This book gives a general view of Albania during quite a long period from the varied impressions of several travellers. Throughout I have attempted to discuss both the journeys of the travellers and their works based mainly in chronological order. Travellers were not many during the age of Humanism, although the activity of cartographers and their maps shows that travel occurred throughout the rest of the world, and many maps, especially those focused on the Mediterranean, where Albania is included. There are no substantial traces of the Albanian language predating the 15th century when the first texts occur: the somewhat mysterious Bellifortis text from 1405, the well-known Baptismal Formula of Paulus Angelus of 1462, a curse from the year 1483 the so-called Easter Gospel or Pericope, which is generally thought to date from the end of the 15th century and the short vocabulary of Arnold von Harff, a German pilgrim on his way to the Holy Land who, during a stopover in Durrës in the spring of 1497, recorded twenty-six words, eight phrases and twelve numbers of Albanian. The first major period of foreign travellers in Albania occurred in connection with the Napoleonic Wars (1796-1815), and even more under the subsequent rule of Ali Pasha of Tepelena, the Albanian ruler from southern Albania, given the title by the Sultan as the Pasha of Trikalla and Ioannina (Janina). The next major period coincides with the establishment of the Albanian League of Prizren (1878- 1881) the stated purpose of which was for the Defense of the Rights of the Albanian Nation. The Declaration of Independence in Albania was on November 28, 1912, and six days later the first Government of Albania convened, led by Ismail Qemali. Less than a month later, Albania became officially independent, when the Conference of Ambassadors decided in favor of a new Albanian State on December 20, 1912, and this in turn happened after the National Congress assembled in Vlora proclaimed officially the independence of Albania on November 28 of the same year. The flag of Scanderbeg was live for the first time in 444-445 years. I would like to recall a list with names of political figures who have been the movers and shapers of the 20th century: In 1912 Vladimir Ilych Ulyanov (Lenin) (1870-1924) was forty-two years old, Joseph Vissarionovich Dzhugashvili (Stalin) (1878-1953) was thirty-four, Franklin Delano Roosevelt (1882-1945) was thirty, John Maynard Keynes (1883-1946) was twenty-nine, Adolf Hitler (1889-1945) was twentythree, Konrad Adenaur (1876-1967) (maker of the post-1945 German Federal Republic) was thirtysix, Winston Churchill (1874-1965) was thirty-eight, Mahatma Gandhi (1869-1948) was forty-three, Jawaharlal Nehhru (1889-1964) was twenty-three, Mao Tse-tung (1893-1976) was nineteen, Hô ChíMinh (1890-1969) and Charles de Gaulle (1890-1970) were twenty-two, Josip Broz (Tito) (1892-1980) was twenty, the same age as Francisco Franco Bahamonde, General Franco of Spain (1892-1975) and Benito Mussolini (1883-1943) was twenty-nine. William of Wied (1876-1945), Prince of Albania (1914, March 7-September 3) was thirty-six. Considering Albanian political figures I have to mention that Ismail Qemal bey Vlora (1844-1919), the Ist Head of Albanian State, was sixty-eight in 1912, Ahmet bey Zogu (1895-1961), the leader of Albania (1922-1939) was seventeen, Theofan (Fan) Stilian Noli (1882- 1965) was thirty. The First World War (1914-1918) and the continuing insurrections, however, created further attempts at direct intervention and partition by Greece, Austria, and Italy. The Great War had been extraordinarily destructive of state structures and of power relationship and this was especially true in central and Eastern Europe, where four great empires had disappeared-the German, the AustroHungarian, the Russian, and the Turkish. The war nominally ended in 1918 but hostilities continued to flare up sporadically throughout the European continent for other five years. Travellers were noticeably rare to the end of the World War I, but soon after it ended, requests were submitted for archaeological excavations from French, Swiss, Italian, and Serbo Croatian archaeological teams. In the end, only two missions were established: the French, who focused on excavations in Apollonia, and the Italian, who concentrated on excavations in the Saranda region. Albania suffered Italian conquest (1939), the Italo-Greek War (1940-1941), and German occupation (1943-1944). During World War II, foreign travellers were mostly diplomats, Italian and German soldiers, Italian architects, archaeologists, and engineers, as well as members of the archaeological missions and members of some other missions. Although it was unprovoked Axis aggression that had extinguished Albania as a nation-state, it was by no means certain that Allied victory in World War II would necessarily result in its restoration. In December 1944, Great Britain, the USA, and the USSR declared in favor of the independence of Albania. On November 29, 1944, it was declared that Albania was liberated by her own people entirely and with its complete seizure of power the Communist régime now became the undisputed master of Albania. Albania did recover its statehood at the end of the World War II, but, under an extremely secretive and isolationist régime, it remained for the next half-century much the least known nation in Europe. In this book I focused mainly to introduce a part of Albania’s long history, mostly based on the perspectives of the numerous foreign travellers, who passed through and published about Albania, this beautiful and interesting country. Travellers from several different countries came and stayed here for different reasons and desires. A list of those travellers and writers, whom I have cited, is included at the end of this work. I must mention that this work can not be considered as finished, because other materials could come to light in the future. Thomas Mann’s massive four-novel work titled Joseph and His Brothers (1933-1943) opens with a vivid metaphor of vast distance: ‘Very deep is the well of the past. Should we not call it bottomless?’ But because of the importance of the well and well-like structures in the narrative, it is also a figure of the tale itself. To enter into this novel is to descent into a well that the narrator warns us that the outset is ‘bottomless’. There may be a certain unintentional irony here, since Mann himself did not know when he wrote these lines that his novel would turn out to be so vast that many readers who start it never finish it. But he did know that the deeper one gets into this story, the further its conclusion seems to recede.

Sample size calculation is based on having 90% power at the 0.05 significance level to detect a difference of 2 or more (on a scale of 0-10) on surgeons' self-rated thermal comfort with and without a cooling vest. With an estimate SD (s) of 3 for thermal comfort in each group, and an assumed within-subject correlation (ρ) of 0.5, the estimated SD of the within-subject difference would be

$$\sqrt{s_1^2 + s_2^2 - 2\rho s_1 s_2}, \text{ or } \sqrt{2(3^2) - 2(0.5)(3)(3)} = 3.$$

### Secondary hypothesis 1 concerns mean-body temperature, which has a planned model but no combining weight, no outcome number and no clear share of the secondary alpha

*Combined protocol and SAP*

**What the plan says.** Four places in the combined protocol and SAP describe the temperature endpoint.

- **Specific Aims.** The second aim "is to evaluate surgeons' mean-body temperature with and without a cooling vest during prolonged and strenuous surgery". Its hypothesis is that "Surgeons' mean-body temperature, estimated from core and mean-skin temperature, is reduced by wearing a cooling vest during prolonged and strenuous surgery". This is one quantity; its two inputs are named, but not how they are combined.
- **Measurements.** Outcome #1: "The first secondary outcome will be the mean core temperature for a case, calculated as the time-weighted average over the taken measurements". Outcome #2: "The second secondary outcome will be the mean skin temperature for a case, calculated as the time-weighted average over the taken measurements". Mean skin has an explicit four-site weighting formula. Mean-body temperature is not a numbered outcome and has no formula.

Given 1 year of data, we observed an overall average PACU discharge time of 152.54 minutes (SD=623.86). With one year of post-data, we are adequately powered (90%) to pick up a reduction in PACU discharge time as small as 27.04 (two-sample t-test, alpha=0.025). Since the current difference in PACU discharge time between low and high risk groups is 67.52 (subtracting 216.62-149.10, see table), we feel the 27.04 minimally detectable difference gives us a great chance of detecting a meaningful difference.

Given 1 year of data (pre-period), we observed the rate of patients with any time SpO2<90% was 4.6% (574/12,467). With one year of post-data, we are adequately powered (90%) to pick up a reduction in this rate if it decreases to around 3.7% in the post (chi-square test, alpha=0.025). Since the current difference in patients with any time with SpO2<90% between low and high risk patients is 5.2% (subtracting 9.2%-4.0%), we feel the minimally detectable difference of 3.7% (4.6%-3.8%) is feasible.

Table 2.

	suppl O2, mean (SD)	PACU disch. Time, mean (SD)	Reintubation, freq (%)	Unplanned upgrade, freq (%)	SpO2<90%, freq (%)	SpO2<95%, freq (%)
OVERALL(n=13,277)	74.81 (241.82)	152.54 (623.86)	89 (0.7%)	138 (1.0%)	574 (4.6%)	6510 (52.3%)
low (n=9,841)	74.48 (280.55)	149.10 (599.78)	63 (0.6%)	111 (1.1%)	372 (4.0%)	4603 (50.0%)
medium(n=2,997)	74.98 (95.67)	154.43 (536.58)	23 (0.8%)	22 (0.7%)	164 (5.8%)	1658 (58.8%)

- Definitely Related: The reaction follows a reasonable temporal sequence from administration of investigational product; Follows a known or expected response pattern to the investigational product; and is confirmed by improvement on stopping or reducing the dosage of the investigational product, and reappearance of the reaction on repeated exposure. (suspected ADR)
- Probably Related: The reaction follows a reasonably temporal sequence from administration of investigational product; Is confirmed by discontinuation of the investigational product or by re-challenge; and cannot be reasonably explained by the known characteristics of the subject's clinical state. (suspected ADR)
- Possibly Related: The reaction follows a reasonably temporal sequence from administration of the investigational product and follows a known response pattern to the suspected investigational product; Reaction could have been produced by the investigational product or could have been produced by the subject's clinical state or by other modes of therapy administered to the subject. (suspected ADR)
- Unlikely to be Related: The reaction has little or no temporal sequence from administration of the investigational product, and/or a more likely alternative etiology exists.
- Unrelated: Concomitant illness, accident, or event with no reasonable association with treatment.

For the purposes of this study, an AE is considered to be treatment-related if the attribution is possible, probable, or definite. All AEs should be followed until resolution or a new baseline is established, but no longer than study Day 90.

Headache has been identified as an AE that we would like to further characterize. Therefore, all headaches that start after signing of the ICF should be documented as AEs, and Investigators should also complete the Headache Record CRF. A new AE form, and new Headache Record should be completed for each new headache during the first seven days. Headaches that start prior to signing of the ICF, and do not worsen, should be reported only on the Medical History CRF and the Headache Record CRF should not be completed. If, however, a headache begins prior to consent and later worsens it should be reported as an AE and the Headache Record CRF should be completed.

Even if the reader does manage to reach the conclusion, it is only to discover that this ending too is only provisional: there is more story beyond the narrative. Joseph reminds his brothers that ‘it is the future we are interested in’ at the close of his final speech, thus also reminding the reader of the importance of the untold continuation of the story. Mann puts to flight also the idea that ‘For the deeper we sound, the further down into the lower world of the past we probe and press, the more do we find that the earliest foundation of humanity, its history and culture, reveal themselves unfathomable. No matter to what hazardous lengths we let out our line, they still withdraw again, and further, into the depths. Again, and further are the right words, for the unresearchable plays a kind of maching ardours; it offers apparent holds and goals, behind which, when we have gained them, new reaches of the past still open out-as happens to the coastwise voyager, who finds no end to his journey, for behind each headland of clayey dune he conquers, fresh headlands and new distances lure him on’. Gustave Flaubert that influenced with his ‘Salammbô’ on Mann’s ‘Joseph und seine Brüder’, makes a remarkable assertion in two of his letters: ‘1. The historical sense is completely new in this work and 2. The historical sense was born yesterday, and it is perhaps one of the nineteenth century’s finest accomplishments’. The sense of history (however understood) is one of the central elements of our culture, and if it appeared, or even radically changed, only as recentes as the nineteenth century, it is surely worth investigating just what happened and why. The laws of memory are subject to the more general laws of habit. Habit is a compromise effected between the individual and his environment, or between the individual and his own organic eccentricities, the guarantee of a dull inviolability, the lightning-conductor of his existence. Breathing is habit. Life is habit. Or rather life is a succession of habits, since the individual is a succession of individuals; the world being a projection of the individual’s consciousness (an objectivation of the individual’s will, Schopenhauer would say), the pact must be continually renewed, the letter of safeconduct brought up to date. The creation of the world did not take place once and for all time but takes place every day. Habit then in the generic term for the countless treaties concluded between the countless subjects that constitute the individual and their countless correlative objects. Inspired by the philosophical concepts of the past, memory, and habit, with this research I bring to light the stories of Albania from the Age of Humanism to the end of World War II, in the view of many foreign travellers.